America’s health-care system ranked 44th of 51 nations assessed by Bloomberg, in terms of per person spending, life expectancy and health-care cost as a percentage of the economy. It’s an improvement from 46th of 48 last year, yet Serbia, Turkey and China still scored better.
Singapore, with the top ranking, spent $2,426 per person and had a life expectancy of 82.1 years in 2012, the most recent year for which data are available. In comparison, the U.S. shoveled cash into health care — $8,895 per person, per year — and Americans are expected to live for 78.7 years.
There’s a lack of accountability among Americans, according to policy experts. “We keep protecting individuals from the health-care costs that come from the fact that we don’t have healthy lifestyles,” Cindy Gillespie, a senior managing director at the law and policy firm McKenna Long and Aldridge LLP. “We haven’t accepted that people have an element of personal responsibility around their health.”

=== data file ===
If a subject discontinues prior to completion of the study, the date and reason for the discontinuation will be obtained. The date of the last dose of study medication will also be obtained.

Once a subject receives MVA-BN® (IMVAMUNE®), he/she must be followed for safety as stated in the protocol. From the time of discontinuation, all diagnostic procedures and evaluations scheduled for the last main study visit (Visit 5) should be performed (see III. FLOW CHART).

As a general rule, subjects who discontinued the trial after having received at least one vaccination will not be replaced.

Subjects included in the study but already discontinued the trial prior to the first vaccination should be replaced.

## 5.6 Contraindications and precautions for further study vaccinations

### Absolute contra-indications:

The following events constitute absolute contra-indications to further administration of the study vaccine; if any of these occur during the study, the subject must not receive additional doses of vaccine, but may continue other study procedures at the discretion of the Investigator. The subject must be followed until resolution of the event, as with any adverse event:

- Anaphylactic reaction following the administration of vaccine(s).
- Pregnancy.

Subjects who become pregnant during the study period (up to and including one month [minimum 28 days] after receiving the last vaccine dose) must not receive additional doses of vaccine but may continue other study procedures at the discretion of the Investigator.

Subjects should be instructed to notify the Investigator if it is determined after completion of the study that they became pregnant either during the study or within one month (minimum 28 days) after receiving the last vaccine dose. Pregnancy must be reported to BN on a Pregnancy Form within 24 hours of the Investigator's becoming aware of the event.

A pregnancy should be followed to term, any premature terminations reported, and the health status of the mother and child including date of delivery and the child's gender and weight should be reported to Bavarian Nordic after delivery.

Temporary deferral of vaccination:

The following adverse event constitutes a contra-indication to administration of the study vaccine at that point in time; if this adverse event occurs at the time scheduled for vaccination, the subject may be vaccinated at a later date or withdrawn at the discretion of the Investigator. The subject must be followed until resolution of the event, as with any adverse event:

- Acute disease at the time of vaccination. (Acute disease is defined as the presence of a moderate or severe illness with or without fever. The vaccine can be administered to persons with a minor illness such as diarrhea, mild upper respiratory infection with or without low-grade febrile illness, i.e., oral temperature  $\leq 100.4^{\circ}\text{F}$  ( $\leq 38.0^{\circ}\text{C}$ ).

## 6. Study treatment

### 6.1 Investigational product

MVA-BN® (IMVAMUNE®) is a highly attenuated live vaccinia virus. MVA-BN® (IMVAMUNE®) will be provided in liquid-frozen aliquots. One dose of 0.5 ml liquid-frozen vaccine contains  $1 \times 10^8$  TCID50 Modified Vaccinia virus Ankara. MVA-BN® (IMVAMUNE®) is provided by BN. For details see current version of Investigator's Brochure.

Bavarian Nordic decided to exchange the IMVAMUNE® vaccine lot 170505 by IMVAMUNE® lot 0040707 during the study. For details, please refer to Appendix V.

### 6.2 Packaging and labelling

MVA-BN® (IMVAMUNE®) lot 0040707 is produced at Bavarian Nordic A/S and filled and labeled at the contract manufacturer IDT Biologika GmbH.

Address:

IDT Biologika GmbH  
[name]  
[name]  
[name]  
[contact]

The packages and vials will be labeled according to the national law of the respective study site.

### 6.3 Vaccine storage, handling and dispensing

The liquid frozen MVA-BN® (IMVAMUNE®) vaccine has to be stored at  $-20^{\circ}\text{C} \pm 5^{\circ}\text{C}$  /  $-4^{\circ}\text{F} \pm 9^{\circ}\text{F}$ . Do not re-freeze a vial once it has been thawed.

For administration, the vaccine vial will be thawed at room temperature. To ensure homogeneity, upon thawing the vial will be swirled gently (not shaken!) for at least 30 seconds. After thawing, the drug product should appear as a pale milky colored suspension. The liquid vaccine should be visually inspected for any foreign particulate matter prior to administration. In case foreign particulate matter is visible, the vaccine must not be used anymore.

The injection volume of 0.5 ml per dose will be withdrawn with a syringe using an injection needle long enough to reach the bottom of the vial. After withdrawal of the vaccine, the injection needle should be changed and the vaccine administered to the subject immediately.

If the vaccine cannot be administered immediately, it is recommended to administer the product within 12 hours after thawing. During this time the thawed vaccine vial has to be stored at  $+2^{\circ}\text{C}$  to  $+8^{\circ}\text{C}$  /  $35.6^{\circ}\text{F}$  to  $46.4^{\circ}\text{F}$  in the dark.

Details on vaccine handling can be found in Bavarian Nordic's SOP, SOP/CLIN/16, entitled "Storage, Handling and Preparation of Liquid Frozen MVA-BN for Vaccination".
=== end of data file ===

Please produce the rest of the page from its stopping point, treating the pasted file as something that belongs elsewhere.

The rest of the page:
All OECD countries have universal (or quasi-universal) health coverage for a core set of health services and goods, except Mexico and the United States. Following the 2004 reforms in Mexico, the proportion of the population covered has grown rapidly to reach nearly 90%. In the United States, where 15% of the population was still uninsured in 2011, the Affordable Care Act will further expand health insurance coverage, from January 2014.
The burden of out-of-pocket spending creates barriers to health care access in some countries. On average, 20% of health spending is paid directly by patients; this ranges from less than 10% in the Netherlands and France to over 35% in Chile, Korea and Mexico